In 1891 Dvořák created a set of three programmatic overtures that he designated as a cycle. In December 1891, in response to an inquiry about new compositions from Francesco Berger, the secretary of the Philharmonic Society in London, Dvořák replied in English, reproduced here with his errors of spelling and grammar: “Of course I am writing something news as you know – but it is not finished yet. I shall have a great work for orchestra, namely: three ouvertures called: Nature, Life (Carnival), Love (Othello) (...) I shall have finished in about 4 weeks – afterwards I shall be very glad tu write any more about this matter. If all 3 ouvertures should be performed either in Austria or England at the Philharmonic I cannot tell you now. All depends upon the element of the publishers.” Dvořák did not provide concrete programmes for the overtures, but they are among the first signs of his turn away from absolute musical forms towards extramusical inspiration, which later led to his symphonic poems based upon ballads by Karel Jaromír Erben.
One basic motif pervades all three overtures, which originally shared the same opus number. The three works were performed in Prague on 28 April 1892 under Dvořák’s baton while they still bore title Nature, Life, and Love, collectively his Opus 91. They were given their definitive titles In Nature’s Realm, Carnival Overture, and Othello and separate opus numbers in Simrock’s edition published the following year, and they also became some of the first compositions heard in New York as new works after Dvořák arrived in America.
The overture In Nature’s Realm is understood as expressing mankind’s relationship with nature and as listening to the voices of nature, Carnival Overture uses dance rhythms to symbolise the hustle and bustle of life, and Shakespeare’s hero Othello represents elemental, passionate love. The overture In Nature’s Realm is written in expanded sonata form. The calm introduction is built on the interval of a descending third with the flutes and oboes imitating birdsong, resulting in an image of awakening nature and of the depth of its impression on the human soul, with all the excitement and joy it can bring, as well as peace and calming.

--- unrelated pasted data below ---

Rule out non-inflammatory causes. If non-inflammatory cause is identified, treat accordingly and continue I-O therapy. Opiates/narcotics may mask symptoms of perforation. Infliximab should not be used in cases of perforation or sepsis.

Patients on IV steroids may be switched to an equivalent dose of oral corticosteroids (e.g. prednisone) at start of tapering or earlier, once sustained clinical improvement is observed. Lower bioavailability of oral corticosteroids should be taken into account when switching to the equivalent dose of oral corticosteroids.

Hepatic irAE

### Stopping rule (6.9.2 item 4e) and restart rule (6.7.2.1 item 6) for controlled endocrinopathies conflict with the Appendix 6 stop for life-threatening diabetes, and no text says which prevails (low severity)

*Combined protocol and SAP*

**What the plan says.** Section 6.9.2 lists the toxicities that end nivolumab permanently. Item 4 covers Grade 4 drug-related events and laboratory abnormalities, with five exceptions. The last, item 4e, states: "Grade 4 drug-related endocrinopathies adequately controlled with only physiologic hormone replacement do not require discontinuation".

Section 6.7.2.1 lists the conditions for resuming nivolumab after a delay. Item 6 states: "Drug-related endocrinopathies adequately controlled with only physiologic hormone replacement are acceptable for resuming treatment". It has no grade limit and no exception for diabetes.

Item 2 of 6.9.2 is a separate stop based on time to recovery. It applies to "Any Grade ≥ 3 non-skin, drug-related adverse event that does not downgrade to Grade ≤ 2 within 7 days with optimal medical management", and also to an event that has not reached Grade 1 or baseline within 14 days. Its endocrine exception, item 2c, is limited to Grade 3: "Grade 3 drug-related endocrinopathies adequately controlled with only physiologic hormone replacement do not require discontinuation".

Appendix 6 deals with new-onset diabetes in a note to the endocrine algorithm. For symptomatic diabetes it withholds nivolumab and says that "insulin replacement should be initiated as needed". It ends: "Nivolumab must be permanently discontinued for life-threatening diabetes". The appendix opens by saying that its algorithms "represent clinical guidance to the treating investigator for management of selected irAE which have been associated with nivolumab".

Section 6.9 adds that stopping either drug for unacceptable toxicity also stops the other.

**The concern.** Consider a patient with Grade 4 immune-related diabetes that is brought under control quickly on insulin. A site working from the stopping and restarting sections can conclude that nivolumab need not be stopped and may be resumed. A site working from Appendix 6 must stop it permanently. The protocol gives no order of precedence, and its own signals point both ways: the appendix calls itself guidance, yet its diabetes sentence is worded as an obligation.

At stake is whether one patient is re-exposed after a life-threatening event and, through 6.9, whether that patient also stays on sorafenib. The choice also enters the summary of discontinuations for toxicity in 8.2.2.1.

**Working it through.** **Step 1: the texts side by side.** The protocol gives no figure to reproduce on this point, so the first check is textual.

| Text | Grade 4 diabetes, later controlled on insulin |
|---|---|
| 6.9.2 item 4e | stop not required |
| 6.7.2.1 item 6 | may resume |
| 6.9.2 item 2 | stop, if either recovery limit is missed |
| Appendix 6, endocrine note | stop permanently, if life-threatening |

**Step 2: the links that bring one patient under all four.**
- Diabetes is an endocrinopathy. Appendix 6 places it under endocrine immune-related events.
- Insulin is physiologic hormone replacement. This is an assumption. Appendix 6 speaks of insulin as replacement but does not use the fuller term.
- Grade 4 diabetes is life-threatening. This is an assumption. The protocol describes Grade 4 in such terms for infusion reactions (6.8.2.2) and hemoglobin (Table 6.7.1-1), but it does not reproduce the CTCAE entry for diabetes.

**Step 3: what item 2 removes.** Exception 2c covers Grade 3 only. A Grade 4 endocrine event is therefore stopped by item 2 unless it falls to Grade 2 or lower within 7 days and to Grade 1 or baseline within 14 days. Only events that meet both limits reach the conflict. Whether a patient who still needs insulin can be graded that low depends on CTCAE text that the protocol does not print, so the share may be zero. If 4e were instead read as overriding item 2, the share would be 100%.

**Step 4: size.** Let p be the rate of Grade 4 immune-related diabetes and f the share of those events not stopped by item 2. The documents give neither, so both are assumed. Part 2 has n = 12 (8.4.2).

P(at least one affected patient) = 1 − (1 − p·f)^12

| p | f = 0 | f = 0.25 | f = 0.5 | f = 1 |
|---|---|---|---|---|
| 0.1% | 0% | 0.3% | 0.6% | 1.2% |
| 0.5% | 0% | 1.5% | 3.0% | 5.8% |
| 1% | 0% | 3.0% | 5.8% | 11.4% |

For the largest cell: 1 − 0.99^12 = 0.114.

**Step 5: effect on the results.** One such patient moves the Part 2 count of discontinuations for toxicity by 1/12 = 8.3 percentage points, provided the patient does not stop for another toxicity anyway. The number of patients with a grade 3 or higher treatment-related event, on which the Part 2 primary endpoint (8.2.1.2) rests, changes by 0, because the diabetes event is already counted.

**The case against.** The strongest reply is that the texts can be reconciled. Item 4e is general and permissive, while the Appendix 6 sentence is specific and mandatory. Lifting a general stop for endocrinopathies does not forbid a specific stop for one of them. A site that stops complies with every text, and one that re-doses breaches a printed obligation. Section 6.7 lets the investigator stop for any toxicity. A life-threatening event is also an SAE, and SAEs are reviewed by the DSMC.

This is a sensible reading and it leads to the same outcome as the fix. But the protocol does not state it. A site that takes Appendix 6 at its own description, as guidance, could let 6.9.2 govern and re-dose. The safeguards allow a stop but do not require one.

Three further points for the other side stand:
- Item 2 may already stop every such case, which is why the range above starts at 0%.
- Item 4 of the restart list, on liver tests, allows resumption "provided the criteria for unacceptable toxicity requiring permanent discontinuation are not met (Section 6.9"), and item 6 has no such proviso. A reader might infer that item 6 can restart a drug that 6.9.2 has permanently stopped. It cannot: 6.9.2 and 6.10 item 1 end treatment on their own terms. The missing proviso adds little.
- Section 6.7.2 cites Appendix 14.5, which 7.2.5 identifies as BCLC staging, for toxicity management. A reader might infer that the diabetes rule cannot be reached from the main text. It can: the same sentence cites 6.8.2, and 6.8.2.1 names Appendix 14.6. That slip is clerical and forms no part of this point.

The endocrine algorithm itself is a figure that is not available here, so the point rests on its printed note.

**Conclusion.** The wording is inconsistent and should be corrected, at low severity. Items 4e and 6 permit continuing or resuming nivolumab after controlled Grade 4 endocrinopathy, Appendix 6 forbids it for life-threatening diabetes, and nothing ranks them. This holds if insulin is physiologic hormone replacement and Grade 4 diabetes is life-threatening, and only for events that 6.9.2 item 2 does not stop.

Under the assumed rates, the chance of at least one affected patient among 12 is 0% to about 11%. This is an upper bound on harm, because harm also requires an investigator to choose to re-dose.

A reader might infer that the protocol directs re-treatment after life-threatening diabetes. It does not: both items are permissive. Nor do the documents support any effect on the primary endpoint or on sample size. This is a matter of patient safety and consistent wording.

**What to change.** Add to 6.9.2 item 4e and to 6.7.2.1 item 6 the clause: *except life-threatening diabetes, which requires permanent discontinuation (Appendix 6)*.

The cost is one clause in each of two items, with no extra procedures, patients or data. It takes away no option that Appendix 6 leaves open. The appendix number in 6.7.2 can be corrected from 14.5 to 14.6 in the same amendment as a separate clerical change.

Dvořák composed his Symphony No. 8 in G major, Op. 88 in the summer of 1889 at his summer residence in Vysoká u Příbrami and finished it that November in Prague. It is rightly one of his most popular compositions. It is first mentioned in a letter dated 8 September 1889 from Dvořák to Francesco Berger, again reproduced here in the composer’s own idiosyncratic English: “Many thanks for your kindly letter in which you ask me if I shall habe something news for your concerts. Perhaps it would be a new Sinfonie upon which I am now engaged; it is only the question if I shall be able to get it ready.” Berger’s interest was the result of Dvořák’s earlier successes in England: in London in 1885 there was a performance of his Symphony No. 7 (then numbered as the Second Symphony), in Birmingham the cantata The Spectre’s Bride, and in Leeds in 1886 the oratorio Saint Ludmila. Dvořák was aware of the new work’s worth, and his growing confidence led to his first disputes with Simrock, to whom the composer’s suddenly increased demands for his fees seemed to be exaggerated. The symphony was written as an expression of his gratitude “for admission to the Czech Academy of Emperor Franz Joseph for the Sciences, Literature, and Arts”, as is written on the autograph. The premiere took place on 2 February 1890 as part of the “Popular Concerts” series of the Artists’ Society with the composer conducting the orchestra of the National Theatre. Then on 24 April of that year, Dvořák conducted the symphony’s foreign premiere in London with the Philharmonic Society. The work was an extraordinary success, and the press called the composer a “legitimate successor of Beethoven and Schumann”. Dvořák also conducted it himself in June 1891 when he received an honorary doctorate at Cambridge and again at the Chicago World’s Fair in 1893. Soon after the premiere, Hans Richter took up the symphony’s cause, repeating it in London on 7 July 1890 and performing it in Frankfurt and on 4 January 1891 in Vienna. After the composer’s dispute with the publisher Simrock mentioned above, the symphony was printed in 1892 by the London publisher Novello (for that reason it is sometimes called the “English Symphony”).
The composition captivates listeners immediately with its hymn-like opening idea, which recurs in the course of the work as a reminiscence, in combination with several other thematic ideas. The second movement demonstrates Dvořák’s wealth of inventiveness and his justly admired skill at orchestration. In the dance-like scherzo movement, Dvořák quotes a tune from his comic opera Tvrdé palice (The Stubborn Lovers), possibly an example of ironic (or self-deprecating) humour. A trumpet fanfare opens the finale, in which the composer ingeniously combines sonata form with variations.